After near unanimous passage by the US Senate and House of Representatives, President Obama quickly signed into law the Justice for Victims of Trafficking Act, the first comprehensive bill to address the domestic trafficking of American citizens.
But this historic victory for human rights will ring hollow unless the federal government implements the law, including the new fund that will enable it to work. Demand Abolition urges the Department of Justice and Attorney General Loretta Lynch to quickly establish direction for the new fund and provide resources to states so local law enforcement can arrest buyers and support victims. The attorney general can also ensure that the Bureau of Justice Statistics fulfills its requirements under this act to report on state use of trafficking laws. The JVTA calls for expanded training and a focus on the demand for sex trafficking. These provisions need to be enacted.
Congressman Ted Poe (R-TX), who introduced the bill in the House, said, “We have acknowledged international human trafficking for years. Now, we acknowledge and put sufficient resources behind the fight against the buying and selling of human beings. Slavery in America is not going to be tolerated. Buyers have escaped the long arm of the law for too long. The bill penalizes traffickers and buyers…and treats trafficking victims as victims and not criminals.”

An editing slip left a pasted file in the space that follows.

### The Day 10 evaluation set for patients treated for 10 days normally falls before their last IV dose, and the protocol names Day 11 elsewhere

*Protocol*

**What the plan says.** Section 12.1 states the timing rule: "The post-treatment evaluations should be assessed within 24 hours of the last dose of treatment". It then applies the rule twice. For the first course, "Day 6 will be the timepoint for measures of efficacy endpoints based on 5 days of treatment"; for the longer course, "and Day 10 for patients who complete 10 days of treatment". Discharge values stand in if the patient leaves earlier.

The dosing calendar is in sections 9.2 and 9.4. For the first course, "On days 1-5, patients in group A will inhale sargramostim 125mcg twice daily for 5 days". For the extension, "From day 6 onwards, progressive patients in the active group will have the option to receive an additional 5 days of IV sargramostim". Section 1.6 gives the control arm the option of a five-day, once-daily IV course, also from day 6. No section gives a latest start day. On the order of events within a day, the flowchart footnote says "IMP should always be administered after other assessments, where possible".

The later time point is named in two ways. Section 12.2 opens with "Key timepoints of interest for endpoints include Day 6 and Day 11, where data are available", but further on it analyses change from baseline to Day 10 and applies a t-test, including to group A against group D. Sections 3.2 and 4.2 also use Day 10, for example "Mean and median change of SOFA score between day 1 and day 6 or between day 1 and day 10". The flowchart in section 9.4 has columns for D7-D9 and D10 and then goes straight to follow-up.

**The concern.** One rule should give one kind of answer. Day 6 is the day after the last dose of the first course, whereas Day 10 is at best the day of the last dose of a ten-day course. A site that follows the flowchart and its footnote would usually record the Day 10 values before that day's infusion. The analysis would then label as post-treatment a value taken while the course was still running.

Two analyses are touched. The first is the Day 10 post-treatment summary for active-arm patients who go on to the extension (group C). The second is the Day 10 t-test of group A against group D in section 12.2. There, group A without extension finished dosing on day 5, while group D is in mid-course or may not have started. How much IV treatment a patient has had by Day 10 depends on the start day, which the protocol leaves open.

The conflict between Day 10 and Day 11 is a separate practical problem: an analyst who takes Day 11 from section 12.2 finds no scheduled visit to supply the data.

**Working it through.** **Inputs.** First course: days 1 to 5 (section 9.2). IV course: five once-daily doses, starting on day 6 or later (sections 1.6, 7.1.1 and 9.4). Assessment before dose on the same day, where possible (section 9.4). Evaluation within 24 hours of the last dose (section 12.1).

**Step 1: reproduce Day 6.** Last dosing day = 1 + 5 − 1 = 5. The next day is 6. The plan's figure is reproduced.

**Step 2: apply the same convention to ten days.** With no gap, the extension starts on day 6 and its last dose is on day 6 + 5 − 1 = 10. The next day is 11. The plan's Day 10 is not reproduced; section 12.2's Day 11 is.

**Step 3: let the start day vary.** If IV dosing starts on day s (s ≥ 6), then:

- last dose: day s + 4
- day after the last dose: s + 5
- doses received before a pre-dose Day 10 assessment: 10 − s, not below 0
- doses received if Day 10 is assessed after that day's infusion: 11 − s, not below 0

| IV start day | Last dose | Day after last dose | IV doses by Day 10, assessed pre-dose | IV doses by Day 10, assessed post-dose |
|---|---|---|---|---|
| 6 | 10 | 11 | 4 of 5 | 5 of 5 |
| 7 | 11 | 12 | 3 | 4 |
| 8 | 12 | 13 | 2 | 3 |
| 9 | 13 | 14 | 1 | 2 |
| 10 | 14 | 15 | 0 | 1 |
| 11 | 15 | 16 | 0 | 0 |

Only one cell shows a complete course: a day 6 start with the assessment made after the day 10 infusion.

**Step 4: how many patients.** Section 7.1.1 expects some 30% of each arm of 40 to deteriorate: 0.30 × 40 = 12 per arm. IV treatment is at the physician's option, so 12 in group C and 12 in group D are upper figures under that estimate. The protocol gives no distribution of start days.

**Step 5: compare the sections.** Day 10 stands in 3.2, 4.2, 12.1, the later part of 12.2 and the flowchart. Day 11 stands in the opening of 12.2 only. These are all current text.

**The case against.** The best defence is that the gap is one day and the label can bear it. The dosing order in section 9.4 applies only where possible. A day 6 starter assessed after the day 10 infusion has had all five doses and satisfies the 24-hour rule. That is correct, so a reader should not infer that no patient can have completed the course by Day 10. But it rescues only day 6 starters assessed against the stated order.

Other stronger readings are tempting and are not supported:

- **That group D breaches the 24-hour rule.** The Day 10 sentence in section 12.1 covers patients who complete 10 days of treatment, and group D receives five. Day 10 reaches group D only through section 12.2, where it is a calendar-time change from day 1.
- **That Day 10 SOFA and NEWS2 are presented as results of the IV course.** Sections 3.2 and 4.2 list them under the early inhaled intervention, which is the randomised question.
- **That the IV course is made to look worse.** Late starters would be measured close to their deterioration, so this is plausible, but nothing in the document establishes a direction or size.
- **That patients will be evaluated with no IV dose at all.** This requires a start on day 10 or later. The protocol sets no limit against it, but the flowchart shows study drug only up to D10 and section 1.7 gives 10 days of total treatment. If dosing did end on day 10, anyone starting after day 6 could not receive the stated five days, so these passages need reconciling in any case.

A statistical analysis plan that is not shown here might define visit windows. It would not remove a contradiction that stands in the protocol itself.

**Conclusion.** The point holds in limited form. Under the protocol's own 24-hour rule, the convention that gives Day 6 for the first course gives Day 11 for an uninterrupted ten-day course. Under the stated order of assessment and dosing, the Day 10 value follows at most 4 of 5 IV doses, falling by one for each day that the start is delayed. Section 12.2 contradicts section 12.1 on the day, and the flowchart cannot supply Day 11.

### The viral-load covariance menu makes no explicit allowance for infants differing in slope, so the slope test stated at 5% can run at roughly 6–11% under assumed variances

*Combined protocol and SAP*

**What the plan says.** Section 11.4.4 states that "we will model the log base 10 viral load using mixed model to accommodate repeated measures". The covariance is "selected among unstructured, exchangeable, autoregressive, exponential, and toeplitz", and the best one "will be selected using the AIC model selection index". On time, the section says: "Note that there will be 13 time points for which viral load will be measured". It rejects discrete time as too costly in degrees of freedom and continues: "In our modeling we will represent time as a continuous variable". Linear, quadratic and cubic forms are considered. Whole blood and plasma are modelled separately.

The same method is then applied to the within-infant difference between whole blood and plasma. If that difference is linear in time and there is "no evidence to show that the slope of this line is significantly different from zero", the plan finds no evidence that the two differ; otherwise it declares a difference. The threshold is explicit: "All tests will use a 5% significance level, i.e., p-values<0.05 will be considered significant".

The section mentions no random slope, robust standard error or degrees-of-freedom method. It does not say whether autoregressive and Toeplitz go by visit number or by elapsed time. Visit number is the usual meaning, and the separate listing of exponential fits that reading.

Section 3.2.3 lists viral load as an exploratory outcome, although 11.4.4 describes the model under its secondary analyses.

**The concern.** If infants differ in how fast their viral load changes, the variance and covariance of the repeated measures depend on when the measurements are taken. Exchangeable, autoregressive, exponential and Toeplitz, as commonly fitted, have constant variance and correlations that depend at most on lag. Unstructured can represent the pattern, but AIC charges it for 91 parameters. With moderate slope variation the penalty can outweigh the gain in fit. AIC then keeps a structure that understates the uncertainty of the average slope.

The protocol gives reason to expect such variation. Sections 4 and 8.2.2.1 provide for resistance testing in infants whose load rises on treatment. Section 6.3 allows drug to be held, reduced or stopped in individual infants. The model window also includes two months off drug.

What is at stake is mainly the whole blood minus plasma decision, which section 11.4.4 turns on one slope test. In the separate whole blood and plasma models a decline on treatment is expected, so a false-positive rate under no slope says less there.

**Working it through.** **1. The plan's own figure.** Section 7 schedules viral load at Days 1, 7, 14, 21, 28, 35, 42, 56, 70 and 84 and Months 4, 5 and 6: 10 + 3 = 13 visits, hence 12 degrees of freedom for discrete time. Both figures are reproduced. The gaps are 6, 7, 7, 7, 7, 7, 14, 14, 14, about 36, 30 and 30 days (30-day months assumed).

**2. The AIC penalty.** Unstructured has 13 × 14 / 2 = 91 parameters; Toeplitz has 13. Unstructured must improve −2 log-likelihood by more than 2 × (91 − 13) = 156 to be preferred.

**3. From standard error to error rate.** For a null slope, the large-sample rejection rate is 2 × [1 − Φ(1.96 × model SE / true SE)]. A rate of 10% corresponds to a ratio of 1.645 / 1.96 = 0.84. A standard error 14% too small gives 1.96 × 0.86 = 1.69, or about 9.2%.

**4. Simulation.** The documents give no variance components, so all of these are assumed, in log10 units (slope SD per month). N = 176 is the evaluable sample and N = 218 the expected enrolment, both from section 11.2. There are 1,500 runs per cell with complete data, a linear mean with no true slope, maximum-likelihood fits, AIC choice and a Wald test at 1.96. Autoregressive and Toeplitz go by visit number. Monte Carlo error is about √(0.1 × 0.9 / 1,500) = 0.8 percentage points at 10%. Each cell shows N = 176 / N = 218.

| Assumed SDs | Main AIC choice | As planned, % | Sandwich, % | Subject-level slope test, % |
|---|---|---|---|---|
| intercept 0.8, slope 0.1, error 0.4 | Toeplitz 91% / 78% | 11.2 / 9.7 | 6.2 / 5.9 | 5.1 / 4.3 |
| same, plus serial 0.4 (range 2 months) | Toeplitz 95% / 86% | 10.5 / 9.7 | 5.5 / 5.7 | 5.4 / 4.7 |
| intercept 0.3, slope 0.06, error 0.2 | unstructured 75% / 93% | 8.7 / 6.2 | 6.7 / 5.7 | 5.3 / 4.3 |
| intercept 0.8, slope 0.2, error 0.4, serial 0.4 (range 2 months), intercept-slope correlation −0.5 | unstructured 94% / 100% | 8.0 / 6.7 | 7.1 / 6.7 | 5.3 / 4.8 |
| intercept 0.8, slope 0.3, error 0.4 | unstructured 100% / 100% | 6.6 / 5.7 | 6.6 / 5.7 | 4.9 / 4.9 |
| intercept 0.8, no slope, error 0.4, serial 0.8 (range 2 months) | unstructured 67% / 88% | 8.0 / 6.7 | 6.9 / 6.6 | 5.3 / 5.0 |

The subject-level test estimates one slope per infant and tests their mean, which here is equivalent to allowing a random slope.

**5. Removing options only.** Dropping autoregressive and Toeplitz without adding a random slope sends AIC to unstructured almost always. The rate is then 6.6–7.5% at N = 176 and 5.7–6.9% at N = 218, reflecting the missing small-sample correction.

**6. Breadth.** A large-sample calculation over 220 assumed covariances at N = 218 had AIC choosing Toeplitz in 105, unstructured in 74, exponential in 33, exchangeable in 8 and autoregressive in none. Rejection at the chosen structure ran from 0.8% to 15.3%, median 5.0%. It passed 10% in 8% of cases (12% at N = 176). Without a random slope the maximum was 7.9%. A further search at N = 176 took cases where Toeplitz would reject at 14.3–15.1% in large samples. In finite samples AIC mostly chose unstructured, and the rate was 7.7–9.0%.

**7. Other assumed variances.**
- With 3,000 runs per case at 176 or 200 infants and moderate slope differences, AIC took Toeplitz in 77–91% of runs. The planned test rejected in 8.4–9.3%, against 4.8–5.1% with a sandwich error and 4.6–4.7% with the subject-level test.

The new law clarifies that those who buy sex can be prosecuted and convicted as sex trafficking offenders, rather than petty criminals. Buyers will be subject to a $5,000 fine—and those fines will help pay for increased services for victims and survivors. The legislation also creates a new US Advisory Council on Human Trafficking—with at least eight trafficking survivors—to make recommendations to the federal government on anti-trafficking strategies.
We applaud Congress and the President for recognizing that sex-buying is a choice buyers make, one that perpetuates an illegal and deeply damaging industry that harms tens of thousands of vulnerable victims in our communities. Holding buyers accountable for their choices while supporting survivors is critical to eliminating commercial sexual exploitation in America. And the only way to do that is to implement the new law.
On June 20, local executives will gather at the 83rd Annual Conference of Mayors in San Francisco. They are calling for Congress and the Obama Administration to fully implement JVTA. Dozens of mayors have already signed a resolution urging aggressive anti-trafficking interventions to end demand for sex buying in our nation’s cities. Eleven of these mayors represent cities in our CEASE Network (Cities Empowered Against Sexual Exploitation), a collaboration of local teams committed to reducing the demand for illegal sex in their communities by 20 percent within two years.
From the White House to Congress to City Hall, Americans are sending a clear message: no buyer, no business. By far the most efficient approach in ending commercial sexual exploitation is to focus on the buyers: When they stop buying, the entire system of degradation collapses. We must ensure that buyers get the message. Let’s implement the Justice for Victims of Trafficking Act. Buyers beware.